These researchers dedicate their careers to finding new treatments and cures for people with cancer.
Three years after receiving the WWCC YIA, Dr. Handy Marshall is pursuing additional funding to expand the scope of her original project. Although the COVID-19 pandemic has delayed the advance of this work, clinical trials are starting to open again, and she is involved in new, promising studies. One such study involves the repurposing of a prostate cancer drug for the treatment of COVID-19.
Without the initial funding from the WWCC YIA, Dr. Handy Marshall doubts she would be as advanced in her research or able to expand her initial findings to serve her patients.
"The WWCC YIA helped me forge new collaborations and pursue new projects that continue now, even as a junior faculty member."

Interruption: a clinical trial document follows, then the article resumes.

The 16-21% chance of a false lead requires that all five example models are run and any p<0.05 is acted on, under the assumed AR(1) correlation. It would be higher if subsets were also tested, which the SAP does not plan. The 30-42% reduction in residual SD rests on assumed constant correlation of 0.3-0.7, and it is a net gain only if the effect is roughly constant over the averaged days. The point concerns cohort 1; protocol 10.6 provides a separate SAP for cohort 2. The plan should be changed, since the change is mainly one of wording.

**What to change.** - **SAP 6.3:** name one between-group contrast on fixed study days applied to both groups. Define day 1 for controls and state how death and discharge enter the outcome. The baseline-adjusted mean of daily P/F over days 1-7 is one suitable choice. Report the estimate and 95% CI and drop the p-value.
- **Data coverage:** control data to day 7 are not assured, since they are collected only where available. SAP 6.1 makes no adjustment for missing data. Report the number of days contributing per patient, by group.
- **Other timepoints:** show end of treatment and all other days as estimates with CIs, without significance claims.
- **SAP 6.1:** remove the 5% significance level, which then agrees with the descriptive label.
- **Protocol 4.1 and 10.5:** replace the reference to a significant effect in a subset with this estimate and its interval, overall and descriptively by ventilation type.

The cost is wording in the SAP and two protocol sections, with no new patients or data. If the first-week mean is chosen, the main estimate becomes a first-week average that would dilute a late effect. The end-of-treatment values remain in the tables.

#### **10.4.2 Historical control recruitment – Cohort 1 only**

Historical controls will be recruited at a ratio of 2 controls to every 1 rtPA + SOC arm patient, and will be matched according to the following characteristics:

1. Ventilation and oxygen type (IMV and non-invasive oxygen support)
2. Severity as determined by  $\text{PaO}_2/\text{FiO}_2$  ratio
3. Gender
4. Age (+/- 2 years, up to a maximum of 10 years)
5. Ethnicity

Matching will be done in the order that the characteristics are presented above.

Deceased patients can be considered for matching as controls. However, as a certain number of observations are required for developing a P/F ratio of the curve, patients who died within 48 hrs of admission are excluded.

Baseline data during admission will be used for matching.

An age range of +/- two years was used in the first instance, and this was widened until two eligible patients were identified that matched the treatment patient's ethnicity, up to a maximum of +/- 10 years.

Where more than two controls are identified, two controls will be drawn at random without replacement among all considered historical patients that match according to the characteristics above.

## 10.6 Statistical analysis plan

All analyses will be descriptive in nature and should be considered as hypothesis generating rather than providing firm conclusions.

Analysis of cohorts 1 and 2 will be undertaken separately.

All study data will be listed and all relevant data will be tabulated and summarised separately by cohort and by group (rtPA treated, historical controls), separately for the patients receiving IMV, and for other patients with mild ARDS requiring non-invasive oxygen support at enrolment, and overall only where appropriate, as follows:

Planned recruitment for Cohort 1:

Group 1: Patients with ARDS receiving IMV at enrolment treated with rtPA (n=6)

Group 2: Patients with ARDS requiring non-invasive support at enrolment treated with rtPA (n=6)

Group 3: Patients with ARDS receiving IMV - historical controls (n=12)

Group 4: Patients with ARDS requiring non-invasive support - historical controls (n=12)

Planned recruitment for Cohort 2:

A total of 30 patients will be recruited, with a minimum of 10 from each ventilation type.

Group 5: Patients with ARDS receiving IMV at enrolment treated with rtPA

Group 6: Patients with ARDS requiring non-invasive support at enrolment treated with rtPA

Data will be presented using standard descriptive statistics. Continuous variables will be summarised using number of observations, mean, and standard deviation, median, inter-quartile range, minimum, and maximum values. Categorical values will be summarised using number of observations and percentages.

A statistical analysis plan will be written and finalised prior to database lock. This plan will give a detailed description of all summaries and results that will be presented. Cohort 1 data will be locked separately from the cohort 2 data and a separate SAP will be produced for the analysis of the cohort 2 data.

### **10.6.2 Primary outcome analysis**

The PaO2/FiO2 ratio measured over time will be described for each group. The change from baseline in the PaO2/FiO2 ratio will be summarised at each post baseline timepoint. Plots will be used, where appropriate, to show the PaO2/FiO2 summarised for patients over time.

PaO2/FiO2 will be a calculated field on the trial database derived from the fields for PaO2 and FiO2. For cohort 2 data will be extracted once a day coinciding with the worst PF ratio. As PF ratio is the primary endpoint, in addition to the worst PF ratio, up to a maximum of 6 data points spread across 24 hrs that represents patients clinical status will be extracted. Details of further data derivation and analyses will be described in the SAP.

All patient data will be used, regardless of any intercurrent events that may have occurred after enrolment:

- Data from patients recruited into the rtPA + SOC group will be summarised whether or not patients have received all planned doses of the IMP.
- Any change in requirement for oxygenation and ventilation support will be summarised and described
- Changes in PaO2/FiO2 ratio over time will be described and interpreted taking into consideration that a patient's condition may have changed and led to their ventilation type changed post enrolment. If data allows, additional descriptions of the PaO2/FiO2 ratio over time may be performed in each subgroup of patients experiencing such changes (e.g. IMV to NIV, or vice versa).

Securing funds and collaborative support amongst colleagues to pursue research is often as challenging to young women as searching for new cancer treatments. Female researchers receive just $0.70 to every $1.00 their male counterparts receive.*
In addition to helping patients, creating funding specifically for women elevates diversity within the oncology research field.
"Unfortunately, racism and sexism exist in academic medicine the same way they exist in the rest of society, and I have not been immune to that throughout my time in academics," said Dr. Handy Marshall.
WWCC creates a community for women to find support and mentorship, something Dr. Handy Marshall offers to her peers through her blog, Handy Advice.
"What became clear to me early on in my academic career was that students do not always fully understand the process and that leads to missteps along the way," said Dr. Handy Marshall. "The goal is to give everyone access to the same preparatory information. My hope is that by doing this, the playing field will be evened a bit."